January 25, 2017
Metal roofs made from galvalume-coated steel provide great corrosion resistance and can readily satisfy a 20-year weather-tightness warranty. However, when a large penetration in the roof is needed, such as a large exhaust fan or other equipment, the integrity of the roof can be compromised if not addressed properly. The common method of dealing with large penetrations (i.e., spanning over one or more standing seams) is to install roof curbs that form the transition between the roof and the equipment being installed.
Of course, like most aspects of building construction, there are choices available in materials, methods, techniques, and styles of installing a roof curb. When the key objective is to provide a curb that will perform for the entire life of the standing seam roof, there are four key points to keep in mind.
A galvalume-coated roof doesn’t mean that a galvanized steel roof curb is the best thing to use – in fact, galvanized roof curbs are known to rust, corrode, and leak, particularly along weld joints, as soon as a year after installation. Instead, a curb made from aluminum (preferred) or stainless steel should be used to prevent premature corrosion. To put any concerns about dissimilar materials and galvanic corrosion to rest, keep in mind that galvalume is approximately 80 percent aluminum by volume, so they are highly compatible.
It is not uncommon for a roofer to choose a curb type referred to an an “over/over” curb, meaning that, after the opening is cut, the curb is installed over the roofing on both the upslope and the downslope sides. This might be the easiest to install during construction, but it will very likely create more work and callbacks when the upslope side starts to get water into or under the joint, and leaks. Instead, it is well worth taking a few extra minutes to install an “under/over” curb, which places the upslope side under the roofing in a true shingled lap between the curb and the roof. This way, the upslope edge is much more protected and less likely to leak using the same shingled condition occurring on the downslope side – all creating a properly water-shedding, weathertight condition.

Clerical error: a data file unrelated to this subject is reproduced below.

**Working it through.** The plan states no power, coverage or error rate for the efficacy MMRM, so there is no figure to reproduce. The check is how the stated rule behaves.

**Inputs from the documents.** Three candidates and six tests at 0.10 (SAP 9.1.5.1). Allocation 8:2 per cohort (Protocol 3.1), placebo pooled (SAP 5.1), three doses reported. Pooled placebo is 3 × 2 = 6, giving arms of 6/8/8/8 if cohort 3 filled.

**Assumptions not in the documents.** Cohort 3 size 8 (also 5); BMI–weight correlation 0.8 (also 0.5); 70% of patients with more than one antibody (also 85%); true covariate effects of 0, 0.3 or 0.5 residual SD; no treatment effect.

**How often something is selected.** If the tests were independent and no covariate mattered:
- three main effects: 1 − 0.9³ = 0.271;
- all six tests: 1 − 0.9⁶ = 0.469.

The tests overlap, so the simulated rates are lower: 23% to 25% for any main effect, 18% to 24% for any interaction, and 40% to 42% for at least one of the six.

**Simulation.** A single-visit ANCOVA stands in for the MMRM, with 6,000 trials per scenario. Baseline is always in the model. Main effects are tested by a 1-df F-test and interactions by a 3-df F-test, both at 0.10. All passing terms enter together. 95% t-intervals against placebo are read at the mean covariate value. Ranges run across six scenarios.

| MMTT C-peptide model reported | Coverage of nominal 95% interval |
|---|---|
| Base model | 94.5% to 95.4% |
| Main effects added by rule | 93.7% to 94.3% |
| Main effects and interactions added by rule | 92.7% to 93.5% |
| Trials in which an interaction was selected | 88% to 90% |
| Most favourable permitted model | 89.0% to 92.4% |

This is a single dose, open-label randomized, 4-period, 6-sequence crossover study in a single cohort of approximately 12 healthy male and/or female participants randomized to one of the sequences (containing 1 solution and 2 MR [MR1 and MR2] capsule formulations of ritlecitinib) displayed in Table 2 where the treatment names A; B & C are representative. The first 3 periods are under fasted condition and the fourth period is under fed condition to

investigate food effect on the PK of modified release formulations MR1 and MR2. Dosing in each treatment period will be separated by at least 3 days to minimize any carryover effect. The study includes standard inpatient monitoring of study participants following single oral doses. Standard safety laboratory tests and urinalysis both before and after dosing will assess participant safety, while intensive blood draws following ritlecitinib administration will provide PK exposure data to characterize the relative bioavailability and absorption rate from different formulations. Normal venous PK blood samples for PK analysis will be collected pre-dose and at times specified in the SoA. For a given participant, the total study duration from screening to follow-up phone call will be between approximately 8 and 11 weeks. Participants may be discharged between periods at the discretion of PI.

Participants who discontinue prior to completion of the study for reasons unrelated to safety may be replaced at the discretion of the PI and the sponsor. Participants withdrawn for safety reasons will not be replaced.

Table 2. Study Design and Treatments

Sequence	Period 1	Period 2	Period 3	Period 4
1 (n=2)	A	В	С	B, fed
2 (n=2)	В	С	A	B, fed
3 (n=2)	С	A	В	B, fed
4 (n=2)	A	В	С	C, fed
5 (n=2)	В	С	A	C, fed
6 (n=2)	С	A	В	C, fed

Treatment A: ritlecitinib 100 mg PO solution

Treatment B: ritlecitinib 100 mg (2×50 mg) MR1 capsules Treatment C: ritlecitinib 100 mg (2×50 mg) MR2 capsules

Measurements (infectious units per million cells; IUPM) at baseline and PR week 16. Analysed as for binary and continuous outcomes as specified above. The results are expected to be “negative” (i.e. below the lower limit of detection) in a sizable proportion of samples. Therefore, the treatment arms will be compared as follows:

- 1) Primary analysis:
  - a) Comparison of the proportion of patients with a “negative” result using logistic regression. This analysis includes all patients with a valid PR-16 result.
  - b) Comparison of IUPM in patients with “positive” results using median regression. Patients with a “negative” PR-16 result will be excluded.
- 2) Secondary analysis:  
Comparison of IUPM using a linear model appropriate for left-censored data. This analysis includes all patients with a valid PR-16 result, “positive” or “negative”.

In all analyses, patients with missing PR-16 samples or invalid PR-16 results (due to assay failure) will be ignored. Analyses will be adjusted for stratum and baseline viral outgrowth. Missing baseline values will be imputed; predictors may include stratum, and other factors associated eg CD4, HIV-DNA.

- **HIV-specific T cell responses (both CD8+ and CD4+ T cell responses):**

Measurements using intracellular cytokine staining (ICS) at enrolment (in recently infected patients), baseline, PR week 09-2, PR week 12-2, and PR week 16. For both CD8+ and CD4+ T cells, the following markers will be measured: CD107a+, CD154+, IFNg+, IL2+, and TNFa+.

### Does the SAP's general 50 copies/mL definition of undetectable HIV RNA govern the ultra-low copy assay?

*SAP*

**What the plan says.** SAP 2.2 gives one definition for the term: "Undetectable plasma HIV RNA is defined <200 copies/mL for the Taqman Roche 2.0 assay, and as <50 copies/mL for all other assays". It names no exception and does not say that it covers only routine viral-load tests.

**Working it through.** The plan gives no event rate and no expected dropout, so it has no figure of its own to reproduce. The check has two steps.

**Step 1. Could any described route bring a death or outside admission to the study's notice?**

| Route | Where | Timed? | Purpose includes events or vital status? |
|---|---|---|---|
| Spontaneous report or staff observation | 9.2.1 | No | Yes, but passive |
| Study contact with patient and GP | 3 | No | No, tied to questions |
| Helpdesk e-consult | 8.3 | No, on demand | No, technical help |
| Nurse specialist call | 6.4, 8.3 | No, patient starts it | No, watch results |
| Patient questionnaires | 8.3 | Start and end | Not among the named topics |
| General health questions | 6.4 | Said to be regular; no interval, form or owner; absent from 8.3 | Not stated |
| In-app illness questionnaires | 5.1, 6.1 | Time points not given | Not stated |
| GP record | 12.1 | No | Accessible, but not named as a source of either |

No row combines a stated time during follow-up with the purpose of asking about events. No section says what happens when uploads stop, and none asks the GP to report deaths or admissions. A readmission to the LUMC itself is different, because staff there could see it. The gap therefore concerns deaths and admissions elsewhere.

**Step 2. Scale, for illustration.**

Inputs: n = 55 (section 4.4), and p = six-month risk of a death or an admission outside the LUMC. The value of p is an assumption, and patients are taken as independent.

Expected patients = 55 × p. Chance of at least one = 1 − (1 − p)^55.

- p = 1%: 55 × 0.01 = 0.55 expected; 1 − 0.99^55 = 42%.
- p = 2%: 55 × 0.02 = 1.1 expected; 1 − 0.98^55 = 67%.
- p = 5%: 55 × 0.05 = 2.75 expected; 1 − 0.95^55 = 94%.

We all know that water seeks the path of least resistance, so the key to keep water flowing down a roof is to avoid creating pockets of resistance. This is particularly true on the upslope end of a curb as well as on the two sides parallel to the slope of the roof. A curb with a minimum clearance of 12 inches between it and any other object on the upslope end will give water enough room to flow around the curb easily. Similarly, once the water reaches the two sides, at least 6 inches of free clearance is needed (i.e., without being encumbered by standing seams or other features) to allow the water to keep going and not back up to create a water head at the upslope end of the curb. Simply put, clearance means free-flowing drainage; lack of clearance can mean water buildup and leaks.
Installing curbs that rest in the flat, lower, panel area of metal roofing invites water tightness problems since the curb now has to be installed and sealed in the most vulnerable area – the surface where rainwater flows. Instead, coordinating the curb size with the rib spacing to provide a rib-to-rib curb eliminates fasteners down both sides of the curb in the pan of the roof panels. Placing the curb on and attaching it to the ribs also allows better transitioning from under the roofing on the upslope end to cover the roof on the downslope end. This type of curb has the added benefit of being able to be installed either during the roof installation of after the roof is finished.
Taking these four points into account in your next metal roofing project where roof curbs are required will help assure a well-installed, weathertight condition that should last just as long as the metal roofing system itself.